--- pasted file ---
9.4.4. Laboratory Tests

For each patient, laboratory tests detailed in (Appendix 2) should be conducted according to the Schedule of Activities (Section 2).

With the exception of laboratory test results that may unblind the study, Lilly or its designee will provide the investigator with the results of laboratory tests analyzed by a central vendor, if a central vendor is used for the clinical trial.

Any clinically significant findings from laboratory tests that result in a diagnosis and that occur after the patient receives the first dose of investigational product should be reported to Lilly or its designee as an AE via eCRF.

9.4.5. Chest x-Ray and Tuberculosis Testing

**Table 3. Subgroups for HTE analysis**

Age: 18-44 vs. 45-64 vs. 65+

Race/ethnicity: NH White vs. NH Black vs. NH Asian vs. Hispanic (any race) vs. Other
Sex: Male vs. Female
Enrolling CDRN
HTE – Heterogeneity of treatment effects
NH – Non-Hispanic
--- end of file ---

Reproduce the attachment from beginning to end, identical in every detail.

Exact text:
9.4.4. Laboratory Tests

For each patient, laboratory tests detailed in (Appendix 2) should be conducted according to the Schedule of Activities (Section 2).

With the exception of laboratory test results that may unblind the study, Lilly or its designee will provide the investigator with the results of laboratory tests analyzed by a central vendor, if a central vendor is used for the clinical trial.

Any clinically significant findings from laboratory tests that result in a diagnosis and that occur after the patient receives the first dose of investigational product should be reported to Lilly or its designee as an AE via eCRF.

9.4.5. Chest x-Ray and Tuberculosis Testing

**Table 3. Subgroups for HTE analysis**

Age: 18-44 vs. 45-64 vs. 65+

Race/ethnicity: NH White vs. NH Black vs. NH Asian vs. Hispanic (any race) vs. Other
Sex: Male vs. Female
Enrolling CDRN
HTE – Heterogeneity of treatment effects
NH – Non-Hispanic